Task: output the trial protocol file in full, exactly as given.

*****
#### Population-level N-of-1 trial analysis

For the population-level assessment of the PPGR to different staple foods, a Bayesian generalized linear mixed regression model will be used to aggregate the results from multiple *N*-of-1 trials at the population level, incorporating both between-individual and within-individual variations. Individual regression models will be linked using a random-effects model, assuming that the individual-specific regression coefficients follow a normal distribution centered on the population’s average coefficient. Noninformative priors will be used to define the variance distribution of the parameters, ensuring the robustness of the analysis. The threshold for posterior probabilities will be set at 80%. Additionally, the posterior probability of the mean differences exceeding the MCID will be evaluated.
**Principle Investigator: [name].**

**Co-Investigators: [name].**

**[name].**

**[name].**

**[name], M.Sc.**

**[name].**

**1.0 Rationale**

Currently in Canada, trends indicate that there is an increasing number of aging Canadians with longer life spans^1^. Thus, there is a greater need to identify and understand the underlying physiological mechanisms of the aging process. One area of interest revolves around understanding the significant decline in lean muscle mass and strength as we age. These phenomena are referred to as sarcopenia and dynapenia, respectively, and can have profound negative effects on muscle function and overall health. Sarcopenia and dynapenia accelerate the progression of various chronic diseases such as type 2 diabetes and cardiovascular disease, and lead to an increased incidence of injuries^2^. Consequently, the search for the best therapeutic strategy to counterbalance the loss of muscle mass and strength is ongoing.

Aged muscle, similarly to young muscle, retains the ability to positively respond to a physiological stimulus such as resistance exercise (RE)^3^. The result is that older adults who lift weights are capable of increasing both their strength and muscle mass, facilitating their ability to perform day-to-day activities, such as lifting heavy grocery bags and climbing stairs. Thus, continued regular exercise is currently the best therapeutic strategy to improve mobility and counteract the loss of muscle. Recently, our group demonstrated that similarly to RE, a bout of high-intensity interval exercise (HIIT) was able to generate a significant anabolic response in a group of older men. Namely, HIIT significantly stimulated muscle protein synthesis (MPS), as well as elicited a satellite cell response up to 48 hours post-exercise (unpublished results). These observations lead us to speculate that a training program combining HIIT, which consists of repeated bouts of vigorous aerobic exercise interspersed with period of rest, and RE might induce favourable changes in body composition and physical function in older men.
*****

#### Population-level N-of-1 trial analysis

For the population-level assessment of the PPGR to different staple foods, a Bayesian generalized linear mixed regression model will be used to aggregate the results from multiple *N*-of-1 trials at the population level, incorporating both between-individual and within-individual variations. Individual regression models will be linked using a random-effects model, assuming that the individual-specific regression coefficients follow a normal distribution centered on the population’s average coefficient. Noninformative priors will be used to define the variance distribution of the parameters, ensuring the robustness of the analysis. The threshold for posterior probabilities will be set at 80%. Additionally, the posterior probability of the mean differences exceeding the MCID will be evaluated.
**Principle Investigator: [name].**

**Co-Investigators: [name].**

**[name].**

**[name].**

**[name], M.Sc.**

**[name].**

**1.0 Rationale**

Currently in Canada, trends indicate that there is an increasing number of aging Canadians with longer life spans^1^. Thus, there is a greater need to identify and understand the underlying physiological mechanisms of the aging process. One area of interest revolves around understanding the significant decline in lean muscle mass and strength as we age. These phenomena are referred to as sarcopenia and dynapenia, respectively, and can have profound negative effects on muscle function and overall health. Sarcopenia and dynapenia accelerate the progression of various chronic diseases such as type 2 diabetes and cardiovascular disease, and lead to an increased incidence of injuries^2^. Consequently, the search for the best therapeutic strategy to counterbalance the loss of muscle mass and strength is ongoing.

Aged muscle, similarly to young muscle, retains the ability to positively respond to a physiological stimulus such as resistance exercise (RE)^3^. The result is that older adults who lift weights are capable of increasing both their strength and muscle mass, facilitating their ability to perform day-to-day activities, such as lifting heavy grocery bags and climbing stairs. Thus, continued regular exercise is currently the best therapeutic strategy to improve mobility and counteract the loss of muscle. Recently, our group demonstrated that similarly to RE, a bout of high-intensity interval exercise (HIIT) was able to generate a significant anabolic response in a group of older men. Namely, HIIT significantly stimulated muscle protein synthesis (MPS), as well as elicited a satellite cell response up to 48 hours post-exercise (unpublished results). These observations lead us to speculate that a training program combining HIIT, which consists of repeated bouts of vigorous aerobic exercise interspersed with period of rest, and RE might induce favourable changes in body composition and physical function in older men.